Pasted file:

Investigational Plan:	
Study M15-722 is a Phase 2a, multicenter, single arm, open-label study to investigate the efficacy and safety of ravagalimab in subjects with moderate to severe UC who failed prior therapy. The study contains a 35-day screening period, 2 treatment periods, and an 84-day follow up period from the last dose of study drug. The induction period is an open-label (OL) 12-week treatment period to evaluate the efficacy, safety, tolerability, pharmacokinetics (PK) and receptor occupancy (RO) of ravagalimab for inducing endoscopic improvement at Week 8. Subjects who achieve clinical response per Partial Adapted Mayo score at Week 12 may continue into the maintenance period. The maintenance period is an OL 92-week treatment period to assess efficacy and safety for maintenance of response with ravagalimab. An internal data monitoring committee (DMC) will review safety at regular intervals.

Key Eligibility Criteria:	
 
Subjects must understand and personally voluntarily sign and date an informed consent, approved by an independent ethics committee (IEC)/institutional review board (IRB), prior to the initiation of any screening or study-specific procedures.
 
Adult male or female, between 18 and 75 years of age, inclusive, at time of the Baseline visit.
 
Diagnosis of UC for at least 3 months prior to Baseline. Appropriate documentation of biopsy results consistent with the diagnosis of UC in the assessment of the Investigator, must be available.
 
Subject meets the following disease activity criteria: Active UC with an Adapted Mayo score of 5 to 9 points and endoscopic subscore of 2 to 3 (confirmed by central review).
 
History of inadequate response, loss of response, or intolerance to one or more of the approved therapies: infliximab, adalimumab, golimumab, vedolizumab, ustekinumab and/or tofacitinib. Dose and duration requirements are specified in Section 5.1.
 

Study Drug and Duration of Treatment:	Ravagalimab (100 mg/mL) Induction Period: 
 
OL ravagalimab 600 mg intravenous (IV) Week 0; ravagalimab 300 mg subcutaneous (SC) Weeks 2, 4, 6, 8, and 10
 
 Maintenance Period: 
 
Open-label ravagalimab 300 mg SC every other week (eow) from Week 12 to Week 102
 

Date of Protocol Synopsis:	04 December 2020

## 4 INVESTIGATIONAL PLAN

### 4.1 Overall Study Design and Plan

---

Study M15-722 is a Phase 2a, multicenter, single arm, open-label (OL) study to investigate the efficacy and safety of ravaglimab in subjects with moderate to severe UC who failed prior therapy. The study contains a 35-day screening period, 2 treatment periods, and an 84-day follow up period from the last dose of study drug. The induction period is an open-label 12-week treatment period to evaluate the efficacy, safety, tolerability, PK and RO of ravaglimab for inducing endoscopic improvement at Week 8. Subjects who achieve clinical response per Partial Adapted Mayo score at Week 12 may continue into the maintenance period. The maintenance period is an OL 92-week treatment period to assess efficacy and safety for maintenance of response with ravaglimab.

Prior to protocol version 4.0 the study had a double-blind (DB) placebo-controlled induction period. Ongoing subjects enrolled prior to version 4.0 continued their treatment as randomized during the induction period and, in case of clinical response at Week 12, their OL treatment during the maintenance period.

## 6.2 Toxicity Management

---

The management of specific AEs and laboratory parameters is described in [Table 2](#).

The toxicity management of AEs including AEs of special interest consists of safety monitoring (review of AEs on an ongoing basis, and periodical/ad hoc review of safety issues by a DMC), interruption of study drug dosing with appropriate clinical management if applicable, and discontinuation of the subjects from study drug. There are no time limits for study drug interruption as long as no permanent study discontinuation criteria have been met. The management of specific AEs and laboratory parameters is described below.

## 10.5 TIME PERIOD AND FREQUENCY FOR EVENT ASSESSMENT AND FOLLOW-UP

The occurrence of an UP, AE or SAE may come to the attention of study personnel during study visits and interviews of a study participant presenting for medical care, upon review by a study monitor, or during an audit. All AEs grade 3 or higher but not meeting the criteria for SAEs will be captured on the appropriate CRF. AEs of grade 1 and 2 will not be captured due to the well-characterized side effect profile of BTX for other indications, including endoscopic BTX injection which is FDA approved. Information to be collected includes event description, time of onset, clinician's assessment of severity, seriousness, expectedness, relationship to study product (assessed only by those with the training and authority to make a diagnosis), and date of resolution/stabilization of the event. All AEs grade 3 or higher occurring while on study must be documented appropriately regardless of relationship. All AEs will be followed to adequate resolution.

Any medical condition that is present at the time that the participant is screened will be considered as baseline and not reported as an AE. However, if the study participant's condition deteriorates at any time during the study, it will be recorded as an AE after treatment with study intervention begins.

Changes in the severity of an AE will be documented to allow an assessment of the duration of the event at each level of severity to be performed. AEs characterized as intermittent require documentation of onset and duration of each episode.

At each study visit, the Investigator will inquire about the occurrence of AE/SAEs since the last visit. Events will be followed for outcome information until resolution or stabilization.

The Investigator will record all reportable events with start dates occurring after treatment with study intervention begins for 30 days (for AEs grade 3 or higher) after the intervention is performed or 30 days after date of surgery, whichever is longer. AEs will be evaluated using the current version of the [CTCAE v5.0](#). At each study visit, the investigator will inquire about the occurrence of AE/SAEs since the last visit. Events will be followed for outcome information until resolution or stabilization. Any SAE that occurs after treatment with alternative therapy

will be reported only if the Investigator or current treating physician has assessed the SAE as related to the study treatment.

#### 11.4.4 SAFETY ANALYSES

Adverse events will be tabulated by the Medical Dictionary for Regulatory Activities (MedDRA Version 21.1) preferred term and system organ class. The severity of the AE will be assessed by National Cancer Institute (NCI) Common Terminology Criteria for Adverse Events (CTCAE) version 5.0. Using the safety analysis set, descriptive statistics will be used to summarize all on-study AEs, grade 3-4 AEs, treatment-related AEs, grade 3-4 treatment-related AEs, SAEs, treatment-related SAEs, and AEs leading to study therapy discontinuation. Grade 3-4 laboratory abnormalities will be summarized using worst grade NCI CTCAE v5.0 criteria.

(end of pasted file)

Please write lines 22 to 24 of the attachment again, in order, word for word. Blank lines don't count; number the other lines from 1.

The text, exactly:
The toxicity management of AEs including AEs of special interest consists of safety monitoring (review of AEs on an ongoing basis, and periodical/ad hoc review of safety issues by a DMC), interruption of study drug dosing with appropriate clinical management if applicable, and discontinuation of the subjects from study drug. There are no time limits for study drug interruption as long as no permanent study discontinuation criteria have been met. The management of specific AEs and laboratory parameters is described below.

## 10.5 TIME PERIOD AND FREQUENCY FOR EVENT ASSESSMENT AND FOLLOW-UP

The occurrence of an UP, AE or SAE may come to the attention of study personnel during study visits and interviews of a study participant presenting for medical care, upon review by a study monitor, or during an audit. All AEs grade 3 or higher but not meeting the criteria for SAEs will be captured on the appropriate CRF. AEs of grade 1 and 2 will not be captured due to the well-characterized side effect profile of BTX for other indications, including endoscopic BTX injection which is FDA approved. Information to be collected includes event description, time of onset, clinician's assessment of severity, seriousness, expectedness, relationship to study product (assessed only by those with the training and authority to make a diagnosis), and date of resolution/stabilization of the event. All AEs grade 3 or higher occurring while on study must be documented appropriately regardless of relationship. All AEs will be followed to adequate resolution.